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Top 5 Takeaways from the London Gartner Data Center Conference 2016

- November 30, 2016 - 1 Comment

London Financial Centre

London Financial Centre

Over the past few years, I’ve attended Gartner’s Data Center Conference in London (see 2013, 2014, and 2015 !). As always, it was a very informative couple of days with some surprises, and one or two “I knew that would happen” moments – we’ll I like to think that anyway.  Here are my top 5 observations – it’s not an exhaustive list, just what I found particularly interesting.

(1) Containers – and Is Your Network Ready

At conferences,  you can judge how “trendy” and/or (more importantly) how relevant topics are by the numbers of people attending particular sessions.  Containers were the #1 topic of interest using my un-scientific metric!  The question “Is your network ready for containers and hyper-converged” was a key question being discussed.

(2) SDN – At the “Trough of Disillusionment”

I’m not surprised.  Sorry SDN fans.  And there was only one or two sessions in the conference that had any significant SDN discussion (see my unscientific metric in #1 above!)  Too much of the SDN hype ignored business relevance and more than a few jumped on the hype bandwagon.  I blogged about my concerns back in 2013 and discussed the “hammer to crack a nut” approached being used by some vendors.  [If you are unfamiliar with Gartner’s “Hype Cycle” and associated terminology, see here for a definition.  Also check out the position of SDN in the networking hype cycle].

(3) Case Study of the Conference: Standard Life with Cognizant

I love real-life case studies, esp when the real challenges are openly acknowledged:  we all know projects never go 100% smoothly. I did have a laugh (sorry!) when the presenters (including a former colleague of mine) discussed how the unforeseen closure of the Forth Road Bridge in Scotland at the turn of this year led to a 6 week delay in their migration project.  “How?”, you may ask?  Well it turns out the team were reliant on a new fibre connection being put in for their new data center, and the Forth Road Bridge closure resulted in all roadworks (including digging cables in) being halted.   Ouch!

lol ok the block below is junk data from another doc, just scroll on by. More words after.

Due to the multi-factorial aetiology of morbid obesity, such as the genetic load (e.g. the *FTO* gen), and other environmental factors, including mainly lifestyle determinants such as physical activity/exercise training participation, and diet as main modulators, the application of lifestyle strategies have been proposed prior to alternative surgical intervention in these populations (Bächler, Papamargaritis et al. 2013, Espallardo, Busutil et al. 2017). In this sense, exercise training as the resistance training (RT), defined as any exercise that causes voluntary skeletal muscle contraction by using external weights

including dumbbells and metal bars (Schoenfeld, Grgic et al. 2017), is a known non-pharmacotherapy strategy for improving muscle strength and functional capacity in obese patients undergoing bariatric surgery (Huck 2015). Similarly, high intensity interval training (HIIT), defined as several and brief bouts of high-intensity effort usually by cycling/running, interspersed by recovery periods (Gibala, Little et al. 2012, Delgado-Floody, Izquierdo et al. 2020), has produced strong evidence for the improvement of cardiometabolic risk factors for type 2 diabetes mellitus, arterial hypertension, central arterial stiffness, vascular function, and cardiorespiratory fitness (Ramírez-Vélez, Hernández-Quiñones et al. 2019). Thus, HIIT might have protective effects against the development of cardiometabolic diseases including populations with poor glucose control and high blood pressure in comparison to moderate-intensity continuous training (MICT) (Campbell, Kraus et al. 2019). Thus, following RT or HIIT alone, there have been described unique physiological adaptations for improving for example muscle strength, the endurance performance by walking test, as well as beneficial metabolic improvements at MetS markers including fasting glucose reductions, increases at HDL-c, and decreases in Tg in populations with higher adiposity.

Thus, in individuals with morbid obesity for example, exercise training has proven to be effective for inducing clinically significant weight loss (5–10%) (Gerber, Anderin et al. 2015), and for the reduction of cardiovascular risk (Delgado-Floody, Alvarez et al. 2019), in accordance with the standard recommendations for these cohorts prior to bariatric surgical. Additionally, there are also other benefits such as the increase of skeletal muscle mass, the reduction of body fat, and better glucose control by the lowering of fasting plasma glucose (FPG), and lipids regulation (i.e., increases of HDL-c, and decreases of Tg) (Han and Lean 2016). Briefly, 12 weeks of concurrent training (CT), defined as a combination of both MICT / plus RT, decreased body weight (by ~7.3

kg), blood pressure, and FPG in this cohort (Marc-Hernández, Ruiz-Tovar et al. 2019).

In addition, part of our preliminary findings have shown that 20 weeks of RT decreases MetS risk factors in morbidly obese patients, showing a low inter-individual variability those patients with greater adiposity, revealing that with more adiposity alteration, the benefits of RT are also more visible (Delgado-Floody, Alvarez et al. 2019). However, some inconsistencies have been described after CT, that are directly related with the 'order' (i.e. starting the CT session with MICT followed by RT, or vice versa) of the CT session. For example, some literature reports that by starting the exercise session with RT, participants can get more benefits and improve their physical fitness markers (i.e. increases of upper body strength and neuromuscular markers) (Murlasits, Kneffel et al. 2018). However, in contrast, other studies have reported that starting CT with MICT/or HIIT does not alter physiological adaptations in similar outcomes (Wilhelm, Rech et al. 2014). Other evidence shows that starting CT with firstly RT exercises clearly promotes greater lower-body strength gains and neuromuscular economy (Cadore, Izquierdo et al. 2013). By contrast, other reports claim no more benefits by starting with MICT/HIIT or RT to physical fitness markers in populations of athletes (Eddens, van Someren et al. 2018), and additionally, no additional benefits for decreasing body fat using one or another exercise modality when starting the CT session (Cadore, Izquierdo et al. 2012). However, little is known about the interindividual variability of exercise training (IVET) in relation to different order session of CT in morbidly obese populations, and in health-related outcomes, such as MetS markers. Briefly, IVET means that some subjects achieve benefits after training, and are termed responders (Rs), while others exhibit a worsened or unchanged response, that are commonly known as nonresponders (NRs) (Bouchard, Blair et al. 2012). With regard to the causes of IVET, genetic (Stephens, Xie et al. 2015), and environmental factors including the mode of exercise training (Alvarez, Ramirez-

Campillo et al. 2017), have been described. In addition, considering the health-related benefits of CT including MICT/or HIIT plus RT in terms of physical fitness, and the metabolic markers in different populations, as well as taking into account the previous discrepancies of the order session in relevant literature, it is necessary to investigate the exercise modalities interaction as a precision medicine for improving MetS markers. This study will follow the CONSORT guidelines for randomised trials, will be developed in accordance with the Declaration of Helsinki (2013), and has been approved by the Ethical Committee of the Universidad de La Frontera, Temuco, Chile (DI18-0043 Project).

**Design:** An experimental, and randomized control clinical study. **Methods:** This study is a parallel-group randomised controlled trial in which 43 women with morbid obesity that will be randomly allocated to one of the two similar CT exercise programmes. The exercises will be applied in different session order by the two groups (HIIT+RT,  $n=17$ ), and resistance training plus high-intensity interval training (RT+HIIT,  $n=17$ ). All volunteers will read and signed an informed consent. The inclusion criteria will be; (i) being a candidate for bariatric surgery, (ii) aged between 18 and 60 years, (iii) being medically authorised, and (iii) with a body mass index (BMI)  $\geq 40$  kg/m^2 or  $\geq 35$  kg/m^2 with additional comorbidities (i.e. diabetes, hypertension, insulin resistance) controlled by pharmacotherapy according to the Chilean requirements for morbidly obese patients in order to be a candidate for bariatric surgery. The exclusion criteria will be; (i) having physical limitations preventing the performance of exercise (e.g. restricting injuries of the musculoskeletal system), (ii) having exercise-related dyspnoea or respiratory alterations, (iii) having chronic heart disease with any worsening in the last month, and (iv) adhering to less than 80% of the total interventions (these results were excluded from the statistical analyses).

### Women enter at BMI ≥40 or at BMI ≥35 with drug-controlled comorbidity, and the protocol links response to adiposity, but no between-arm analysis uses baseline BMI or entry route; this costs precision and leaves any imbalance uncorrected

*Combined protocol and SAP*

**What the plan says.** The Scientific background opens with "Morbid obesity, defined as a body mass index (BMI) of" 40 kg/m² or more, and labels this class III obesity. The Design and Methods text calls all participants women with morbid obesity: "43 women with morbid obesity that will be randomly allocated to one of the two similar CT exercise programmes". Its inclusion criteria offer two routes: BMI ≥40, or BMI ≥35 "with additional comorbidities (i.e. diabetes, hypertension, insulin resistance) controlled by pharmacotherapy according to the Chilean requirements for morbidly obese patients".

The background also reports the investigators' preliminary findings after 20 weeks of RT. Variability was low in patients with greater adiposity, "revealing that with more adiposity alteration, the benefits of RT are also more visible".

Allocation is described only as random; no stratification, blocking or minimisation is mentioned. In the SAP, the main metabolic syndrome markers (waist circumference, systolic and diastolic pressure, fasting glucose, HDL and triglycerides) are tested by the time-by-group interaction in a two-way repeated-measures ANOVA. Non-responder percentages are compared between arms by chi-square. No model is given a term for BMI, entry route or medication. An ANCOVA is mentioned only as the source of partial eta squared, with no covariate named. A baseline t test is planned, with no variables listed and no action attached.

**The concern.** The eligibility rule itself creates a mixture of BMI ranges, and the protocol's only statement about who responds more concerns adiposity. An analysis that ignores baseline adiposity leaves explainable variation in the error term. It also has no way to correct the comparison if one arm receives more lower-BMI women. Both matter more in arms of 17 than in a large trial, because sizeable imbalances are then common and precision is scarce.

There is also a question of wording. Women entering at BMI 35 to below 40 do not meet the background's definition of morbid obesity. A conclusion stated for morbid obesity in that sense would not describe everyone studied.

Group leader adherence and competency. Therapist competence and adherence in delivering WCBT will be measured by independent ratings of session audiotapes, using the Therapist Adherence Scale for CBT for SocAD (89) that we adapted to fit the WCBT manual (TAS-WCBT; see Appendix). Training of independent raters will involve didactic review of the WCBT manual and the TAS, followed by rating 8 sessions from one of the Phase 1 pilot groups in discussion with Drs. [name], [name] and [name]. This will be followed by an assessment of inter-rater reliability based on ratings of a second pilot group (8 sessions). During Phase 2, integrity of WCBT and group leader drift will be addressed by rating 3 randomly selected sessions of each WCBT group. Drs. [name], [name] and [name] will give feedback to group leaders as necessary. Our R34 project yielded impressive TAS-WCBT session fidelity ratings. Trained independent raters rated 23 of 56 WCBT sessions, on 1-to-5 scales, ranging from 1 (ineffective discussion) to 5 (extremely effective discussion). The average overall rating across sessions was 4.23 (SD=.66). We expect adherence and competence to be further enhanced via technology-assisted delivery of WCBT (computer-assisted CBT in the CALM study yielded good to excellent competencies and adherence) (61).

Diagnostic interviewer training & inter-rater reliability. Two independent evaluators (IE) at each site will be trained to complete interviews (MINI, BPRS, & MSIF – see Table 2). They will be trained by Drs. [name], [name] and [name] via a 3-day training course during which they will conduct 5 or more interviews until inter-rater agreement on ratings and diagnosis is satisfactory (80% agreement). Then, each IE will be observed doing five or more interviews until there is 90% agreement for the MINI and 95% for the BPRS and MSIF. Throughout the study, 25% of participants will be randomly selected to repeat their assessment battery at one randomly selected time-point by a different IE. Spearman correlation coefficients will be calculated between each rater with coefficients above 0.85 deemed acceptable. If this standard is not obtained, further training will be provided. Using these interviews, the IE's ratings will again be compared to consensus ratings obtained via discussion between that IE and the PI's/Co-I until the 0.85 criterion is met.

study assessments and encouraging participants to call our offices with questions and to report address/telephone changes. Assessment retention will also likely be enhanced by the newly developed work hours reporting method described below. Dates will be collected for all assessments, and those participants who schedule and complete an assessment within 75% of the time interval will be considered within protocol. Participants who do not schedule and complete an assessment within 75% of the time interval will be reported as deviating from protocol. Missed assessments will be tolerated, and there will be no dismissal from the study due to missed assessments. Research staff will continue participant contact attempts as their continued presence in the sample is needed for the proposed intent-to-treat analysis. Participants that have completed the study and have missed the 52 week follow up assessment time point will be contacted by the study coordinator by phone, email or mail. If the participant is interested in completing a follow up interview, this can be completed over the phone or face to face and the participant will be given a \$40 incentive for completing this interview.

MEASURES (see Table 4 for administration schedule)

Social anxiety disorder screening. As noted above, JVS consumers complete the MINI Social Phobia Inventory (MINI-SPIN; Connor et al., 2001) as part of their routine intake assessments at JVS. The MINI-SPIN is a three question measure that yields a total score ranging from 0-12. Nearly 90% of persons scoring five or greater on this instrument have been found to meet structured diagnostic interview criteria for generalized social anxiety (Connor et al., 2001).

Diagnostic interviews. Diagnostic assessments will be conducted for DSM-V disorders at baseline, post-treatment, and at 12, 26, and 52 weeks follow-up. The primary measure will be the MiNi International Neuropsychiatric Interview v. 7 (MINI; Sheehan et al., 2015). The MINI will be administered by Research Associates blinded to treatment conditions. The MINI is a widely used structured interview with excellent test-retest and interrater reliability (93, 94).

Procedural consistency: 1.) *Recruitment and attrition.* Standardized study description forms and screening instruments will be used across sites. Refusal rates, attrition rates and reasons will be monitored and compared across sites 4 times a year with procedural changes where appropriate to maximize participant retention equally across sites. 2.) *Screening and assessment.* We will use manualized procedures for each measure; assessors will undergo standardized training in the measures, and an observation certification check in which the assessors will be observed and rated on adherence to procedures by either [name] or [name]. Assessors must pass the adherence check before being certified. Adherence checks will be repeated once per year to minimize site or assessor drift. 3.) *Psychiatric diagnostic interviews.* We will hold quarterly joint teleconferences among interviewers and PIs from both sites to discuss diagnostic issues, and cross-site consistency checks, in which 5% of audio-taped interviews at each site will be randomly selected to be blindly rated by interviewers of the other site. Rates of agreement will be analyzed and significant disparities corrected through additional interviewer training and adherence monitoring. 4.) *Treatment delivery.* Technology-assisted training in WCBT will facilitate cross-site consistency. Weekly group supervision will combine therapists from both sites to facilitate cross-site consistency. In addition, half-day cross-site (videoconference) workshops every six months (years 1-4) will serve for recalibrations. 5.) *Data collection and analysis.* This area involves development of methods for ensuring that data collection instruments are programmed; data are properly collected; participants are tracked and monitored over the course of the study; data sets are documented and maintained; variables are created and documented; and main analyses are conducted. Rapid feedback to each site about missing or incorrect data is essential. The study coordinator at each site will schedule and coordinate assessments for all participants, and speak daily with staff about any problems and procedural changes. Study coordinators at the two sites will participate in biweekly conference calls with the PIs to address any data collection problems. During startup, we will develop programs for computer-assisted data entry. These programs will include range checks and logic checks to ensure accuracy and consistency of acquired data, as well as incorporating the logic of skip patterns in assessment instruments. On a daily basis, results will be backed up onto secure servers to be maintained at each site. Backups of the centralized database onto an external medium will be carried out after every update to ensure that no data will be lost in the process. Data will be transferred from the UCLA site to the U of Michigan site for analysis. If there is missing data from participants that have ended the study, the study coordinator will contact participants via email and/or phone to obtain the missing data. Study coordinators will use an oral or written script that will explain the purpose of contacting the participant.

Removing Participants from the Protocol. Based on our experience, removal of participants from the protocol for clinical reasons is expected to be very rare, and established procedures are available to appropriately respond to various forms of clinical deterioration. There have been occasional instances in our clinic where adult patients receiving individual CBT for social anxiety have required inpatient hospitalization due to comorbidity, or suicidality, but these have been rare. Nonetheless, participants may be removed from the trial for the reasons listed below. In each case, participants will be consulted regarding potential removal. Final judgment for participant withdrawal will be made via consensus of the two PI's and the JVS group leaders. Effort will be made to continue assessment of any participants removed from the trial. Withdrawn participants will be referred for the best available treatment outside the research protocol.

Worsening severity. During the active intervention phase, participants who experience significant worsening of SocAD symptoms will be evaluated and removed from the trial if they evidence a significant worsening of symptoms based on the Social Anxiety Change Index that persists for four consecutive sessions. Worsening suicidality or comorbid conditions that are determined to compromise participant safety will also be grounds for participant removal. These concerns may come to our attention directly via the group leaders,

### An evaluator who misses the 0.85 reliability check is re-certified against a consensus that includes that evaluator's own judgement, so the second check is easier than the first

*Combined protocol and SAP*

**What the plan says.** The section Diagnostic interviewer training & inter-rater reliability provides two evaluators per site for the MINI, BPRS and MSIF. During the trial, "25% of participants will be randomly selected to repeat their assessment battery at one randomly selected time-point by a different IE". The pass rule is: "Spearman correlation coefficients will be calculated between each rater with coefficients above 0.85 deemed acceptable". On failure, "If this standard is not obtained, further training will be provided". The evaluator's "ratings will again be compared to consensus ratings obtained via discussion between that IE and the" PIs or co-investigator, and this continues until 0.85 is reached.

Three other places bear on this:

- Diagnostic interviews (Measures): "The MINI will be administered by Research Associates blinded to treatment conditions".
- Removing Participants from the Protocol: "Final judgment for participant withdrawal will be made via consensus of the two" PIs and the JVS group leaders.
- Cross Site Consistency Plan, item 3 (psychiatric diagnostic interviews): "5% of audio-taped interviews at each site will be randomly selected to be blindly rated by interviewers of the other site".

(4) DevOps: It’s About the Organizational Change

As expected, DevOps, a favourite topic of mine, was covered in a number of places.  ~from discussions, I can see that DevOps is delivering results in many organizations, but, according to one conference presentation, “80% of the risks associated with attaining DevOps program objectives will stem from how organizational change is managed”.  As is all to often usual, it’s not about the technology, it’s more about people and process.

(5) Is IoT a “Business Relevance” Opportunity for the IT Organization?

In my view Internet of Things (IoT) presents a huge opportunity for the IT function to be even more relevant to their business unit stakeholders. With the technical insights from IoT, there are transformation opportunities available to innovative organizations to exploit digital capabilities.  And there are opportunities for the IT function to drive that opportunity, with a combination of technical and business insights into what is possible and relevant for their business.  One example arose from a UK Police Force IT Manager.  The upcoming 4G-based Emergency Services Network (see video below) gives the opportunity to have digital “body cams” on each police officer.  However the data storage requirements (e.g. 50 years holding for evidence) could result in many more petabytes of storage being required for video captured, which is a challenge for their IT organization needs to plan for.

So what do you think?  What are your views on the above? Finally, if you were at the conference, or are attending next week’s US event, I’d love to hear what your top takeaways were.  You can find out more of my key takeaways by browsing my Twitter feed from the past week.
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1 Comments

  1. Hi Stephen, nice summary - interesting to see a distinction around data centre technologies and services and not just everything cloud !

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